Jethmalanispeak

November 10, 2012 12:31 am | Updated November 28, 2021 09:13 pm IST

BJP MP Ram Jethmalani’s comment that Lord Ram, the protagonist of Ramayana , was a “bad husband” because he exiled his wife Sita (Nov. 9) was in bad taste. He has not done any great service to the Hindus of India and abroad by saying so. Ram is considered the epitome of everything that is good. Obviously, Mr. Jethmalani’s parents must have revered Ram a great deal, which is the reason behind his name.

As times change, our values change, and those practised by our ancestors cannot be questioned on the basis of what prevails now. Ram’s act of sending his wife to exile cannot be analysed in the present social context.

S. Padmanabhan,

Nellore

Ram followed the dharma of a king. He was responsible to his people first, not his family, unlike today’s rulers. If we could understand the Ramayana and follow it, many problems which the world faces can be solved.

Badari Nath Kattekola,

Hyderabad

Mr. Jethmalani’s derogatory remarks on Lord Ram and Lakshman are the result of his ignorance. Let me start with Lakshman. While searching for Sita, Ram found a piece of jewellery and asked his brother to identify it. Lakshman said he would be able to identify only the jewel Sita wore on her feet as he had never looked at her face. The eminent lawyer is wrong in saying Lakshman turned down his brother’s request to look for his missing wife on the pretext that he did not know how she looked.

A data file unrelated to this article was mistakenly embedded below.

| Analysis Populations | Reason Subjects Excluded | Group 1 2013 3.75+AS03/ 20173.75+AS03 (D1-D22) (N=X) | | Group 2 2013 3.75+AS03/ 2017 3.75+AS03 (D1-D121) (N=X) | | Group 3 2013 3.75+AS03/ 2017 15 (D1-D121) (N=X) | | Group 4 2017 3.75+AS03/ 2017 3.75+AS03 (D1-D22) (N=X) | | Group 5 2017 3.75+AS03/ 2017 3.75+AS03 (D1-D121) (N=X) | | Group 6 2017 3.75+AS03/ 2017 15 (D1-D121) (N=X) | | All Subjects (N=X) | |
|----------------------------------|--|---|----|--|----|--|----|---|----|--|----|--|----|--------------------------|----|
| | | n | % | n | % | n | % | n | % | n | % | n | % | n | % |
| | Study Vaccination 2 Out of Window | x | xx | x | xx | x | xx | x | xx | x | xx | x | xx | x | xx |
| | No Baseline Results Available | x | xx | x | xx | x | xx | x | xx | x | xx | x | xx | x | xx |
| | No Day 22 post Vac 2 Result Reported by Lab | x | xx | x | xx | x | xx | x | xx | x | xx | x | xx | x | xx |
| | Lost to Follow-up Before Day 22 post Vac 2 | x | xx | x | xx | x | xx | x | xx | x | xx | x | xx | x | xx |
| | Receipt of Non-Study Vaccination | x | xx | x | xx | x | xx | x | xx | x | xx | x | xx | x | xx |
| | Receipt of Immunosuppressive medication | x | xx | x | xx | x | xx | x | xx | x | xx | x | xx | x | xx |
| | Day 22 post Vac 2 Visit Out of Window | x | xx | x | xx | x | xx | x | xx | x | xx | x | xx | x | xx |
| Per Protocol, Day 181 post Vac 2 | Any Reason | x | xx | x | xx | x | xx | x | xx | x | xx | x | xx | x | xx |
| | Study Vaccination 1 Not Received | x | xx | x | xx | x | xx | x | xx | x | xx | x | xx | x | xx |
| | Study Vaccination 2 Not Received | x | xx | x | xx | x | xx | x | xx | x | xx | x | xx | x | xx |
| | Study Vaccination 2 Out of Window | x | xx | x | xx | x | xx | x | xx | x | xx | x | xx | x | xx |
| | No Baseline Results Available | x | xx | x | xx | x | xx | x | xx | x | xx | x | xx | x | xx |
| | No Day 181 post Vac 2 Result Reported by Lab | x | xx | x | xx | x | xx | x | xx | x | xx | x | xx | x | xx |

As for the criticism of Ram for exiling his wife on hearing a fisherman say something, Ram did not live a life for himself. He followed the Raj dharma even if it meant depriving himself of many things. After sending Sita away, Ram slept on a bed of bushes, and abdicated all the luxuries of a palace life.

Arun Kant,

New Delhi

After Lord Ram heard the news that a dhobi (washerman, not fisherman), had spoken badly about him and Sita, he asked his brothers Lakshman and Bharat to assume power so that he and Sita could go to the forests. Bharat and Lakshman refused to become the king of Ayodhya. Therefore, Ram, as a king, sent Sita to exile.

Both Ram and Lakshman started searching for Sita after Ravana abducted her. Lakshman only expressed his inability to recognise Sita’s ornaments, except her anklets, because he always looked at her feet. Here, the devotion to the elder brother’s wife was the message.

Karavadi Raghava Rao,

Vijayawada

When there was a conflict of interest as husband and king, Ram followed the raj dharma and sent Sita to Valmiki’s ashram. When, in the forest, Ram asked Lakshman whether the ornaments they had found belonged to Sita — Ram couldn’t identify them because his eyes were filled with tears — Lakshman replied: naaham jaanaami keyuure, naaham jaanaami kundale / nuupuretvabhijaanaami, nityam paadaabhivandanaat (“I can't identify the bracelets and the ear-rings. I can identify only the toe-rings as I bowed at her feet everyday”).

A. Gajanana,

Bangalore

Hats off to Mr. Jethmalani for making bold to criticise Ram and Lakshman, in spite of his strong BJP affiliation! Hats off to the media for not blowing the issue out of proportion! Hats off to Hindus for wisely ignoring the irresponsible utterances of the veteran! This is a wonderful example for followers of other religions who easily fall prey to silly provocations, and harm the innocent and themselves.

M. Saleemuddin,

Aligarh

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